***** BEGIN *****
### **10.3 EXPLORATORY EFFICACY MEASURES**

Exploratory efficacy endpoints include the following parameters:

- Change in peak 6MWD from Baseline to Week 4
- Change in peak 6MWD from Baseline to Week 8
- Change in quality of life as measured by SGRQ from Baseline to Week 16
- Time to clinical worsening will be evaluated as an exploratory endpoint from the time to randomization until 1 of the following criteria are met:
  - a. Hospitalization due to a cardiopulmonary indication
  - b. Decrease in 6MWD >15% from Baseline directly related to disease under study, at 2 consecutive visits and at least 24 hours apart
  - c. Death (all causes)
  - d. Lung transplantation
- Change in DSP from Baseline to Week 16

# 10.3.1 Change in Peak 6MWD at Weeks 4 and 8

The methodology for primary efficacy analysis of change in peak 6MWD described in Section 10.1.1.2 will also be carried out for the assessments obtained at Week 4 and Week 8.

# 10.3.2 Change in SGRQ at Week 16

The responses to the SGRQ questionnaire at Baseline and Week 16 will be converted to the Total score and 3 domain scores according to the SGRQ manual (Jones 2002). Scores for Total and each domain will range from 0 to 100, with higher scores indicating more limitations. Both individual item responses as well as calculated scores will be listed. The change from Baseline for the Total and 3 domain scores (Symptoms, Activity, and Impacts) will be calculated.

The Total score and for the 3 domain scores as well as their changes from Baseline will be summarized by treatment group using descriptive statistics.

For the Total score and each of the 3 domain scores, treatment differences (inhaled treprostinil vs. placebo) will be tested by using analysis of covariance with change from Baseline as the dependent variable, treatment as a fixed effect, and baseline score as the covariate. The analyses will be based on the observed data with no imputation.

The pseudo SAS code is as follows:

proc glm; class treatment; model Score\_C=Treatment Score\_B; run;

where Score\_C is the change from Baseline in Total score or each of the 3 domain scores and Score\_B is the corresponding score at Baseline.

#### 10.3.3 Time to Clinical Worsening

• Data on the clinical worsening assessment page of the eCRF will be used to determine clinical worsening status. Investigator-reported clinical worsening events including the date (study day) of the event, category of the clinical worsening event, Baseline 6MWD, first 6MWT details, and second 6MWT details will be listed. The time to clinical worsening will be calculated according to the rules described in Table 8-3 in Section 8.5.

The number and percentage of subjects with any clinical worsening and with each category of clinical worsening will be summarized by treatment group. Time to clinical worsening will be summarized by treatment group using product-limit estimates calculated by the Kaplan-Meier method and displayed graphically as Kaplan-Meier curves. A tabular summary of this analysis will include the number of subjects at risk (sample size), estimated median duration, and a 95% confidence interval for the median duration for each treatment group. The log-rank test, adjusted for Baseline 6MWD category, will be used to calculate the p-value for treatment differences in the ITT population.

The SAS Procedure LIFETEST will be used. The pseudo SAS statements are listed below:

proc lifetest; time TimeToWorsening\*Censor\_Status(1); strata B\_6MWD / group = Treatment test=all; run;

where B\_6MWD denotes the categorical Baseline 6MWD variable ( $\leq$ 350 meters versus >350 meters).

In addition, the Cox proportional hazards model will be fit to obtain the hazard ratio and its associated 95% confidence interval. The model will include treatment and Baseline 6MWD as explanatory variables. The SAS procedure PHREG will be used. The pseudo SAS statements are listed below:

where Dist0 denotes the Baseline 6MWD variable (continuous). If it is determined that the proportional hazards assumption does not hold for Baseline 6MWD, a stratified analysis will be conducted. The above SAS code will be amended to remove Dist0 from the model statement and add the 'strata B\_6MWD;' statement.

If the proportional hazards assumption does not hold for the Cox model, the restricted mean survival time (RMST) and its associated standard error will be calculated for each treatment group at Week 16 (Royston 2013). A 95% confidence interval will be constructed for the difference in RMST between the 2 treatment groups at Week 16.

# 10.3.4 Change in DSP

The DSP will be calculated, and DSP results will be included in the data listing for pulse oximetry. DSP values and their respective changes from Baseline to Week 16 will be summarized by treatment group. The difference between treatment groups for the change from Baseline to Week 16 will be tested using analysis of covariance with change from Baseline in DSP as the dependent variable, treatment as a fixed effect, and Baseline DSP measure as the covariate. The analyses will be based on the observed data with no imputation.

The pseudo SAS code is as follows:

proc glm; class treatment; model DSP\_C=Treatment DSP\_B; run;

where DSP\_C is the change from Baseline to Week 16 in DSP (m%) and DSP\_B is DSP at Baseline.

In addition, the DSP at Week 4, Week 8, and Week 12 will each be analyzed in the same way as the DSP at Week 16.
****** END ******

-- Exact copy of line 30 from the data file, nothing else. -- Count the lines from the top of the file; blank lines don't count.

# 10.3.4 Change in DSP